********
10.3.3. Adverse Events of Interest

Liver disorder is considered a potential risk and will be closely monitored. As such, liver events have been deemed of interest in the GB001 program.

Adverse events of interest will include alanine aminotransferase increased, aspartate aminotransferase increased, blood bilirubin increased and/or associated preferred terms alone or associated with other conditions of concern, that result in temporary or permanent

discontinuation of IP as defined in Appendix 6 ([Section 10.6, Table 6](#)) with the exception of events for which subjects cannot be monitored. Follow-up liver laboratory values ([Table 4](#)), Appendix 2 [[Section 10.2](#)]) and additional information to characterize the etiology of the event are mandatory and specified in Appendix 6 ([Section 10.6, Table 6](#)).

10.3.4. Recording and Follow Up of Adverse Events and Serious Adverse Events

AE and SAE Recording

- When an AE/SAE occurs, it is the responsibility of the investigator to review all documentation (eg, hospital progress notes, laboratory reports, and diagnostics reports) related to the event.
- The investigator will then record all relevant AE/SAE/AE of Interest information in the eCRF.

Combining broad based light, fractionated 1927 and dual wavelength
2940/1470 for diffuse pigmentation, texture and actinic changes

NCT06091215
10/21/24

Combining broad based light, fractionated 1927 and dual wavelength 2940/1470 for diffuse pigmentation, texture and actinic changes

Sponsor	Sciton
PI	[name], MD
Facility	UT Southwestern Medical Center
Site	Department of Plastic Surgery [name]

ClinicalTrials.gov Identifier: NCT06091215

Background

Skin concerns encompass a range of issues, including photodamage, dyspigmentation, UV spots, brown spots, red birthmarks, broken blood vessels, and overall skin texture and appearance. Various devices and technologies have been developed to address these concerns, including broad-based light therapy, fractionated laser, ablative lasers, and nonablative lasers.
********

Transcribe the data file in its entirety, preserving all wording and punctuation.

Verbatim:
10.3.3. Adverse Events of Interest

Liver disorder is considered a potential risk and will be closely monitored. As such, liver events have been deemed of interest in the GB001 program.

Adverse events of interest will include alanine aminotransferase increased, aspartate aminotransferase increased, blood bilirubin increased and/or associated preferred terms alone or associated with other conditions of concern, that result in temporary or permanent

discontinuation of IP as defined in Appendix 6 ([Section 10.6, Table 6](#)) with the exception of events for which subjects cannot be monitored. Follow-up liver laboratory values ([Table 4](#)), Appendix 2 [[Section 10.2](#)]) and additional information to characterize the etiology of the event are mandatory and specified in Appendix 6 ([Section 10.6, Table 6](#)).

10.3.4. Recording and Follow Up of Adverse Events and Serious Adverse Events

AE and SAE Recording

- When an AE/SAE occurs, it is the responsibility of the investigator to review all documentation (eg, hospital progress notes, laboratory reports, and diagnostics reports) related to the event.
- The investigator will then record all relevant AE/SAE/AE of Interest information in the eCRF.

Combining broad based light, fractionated 1927 and dual wavelength
2940/1470 for diffuse pigmentation, texture and actinic changes

NCT06091215
10/21/24

Combining broad based light, fractionated 1927 and dual wavelength 2940/1470 for diffuse pigmentation, texture and actinic changes

Sponsor	Sciton
PI	[name], MD
Facility	UT Southwestern Medical Center
Site	Department of Plastic Surgery [name]

ClinicalTrials.gov Identifier: NCT06091215

Background

Skin concerns encompass a range of issues, including photodamage, dyspigmentation, UV spots, brown spots, red birthmarks, broken blood vessels, and overall skin texture and appearance. Various devices and technologies have been developed to address these concerns, including broad-based light therapy, fractionated laser, ablative lasers, and nonablative lasers.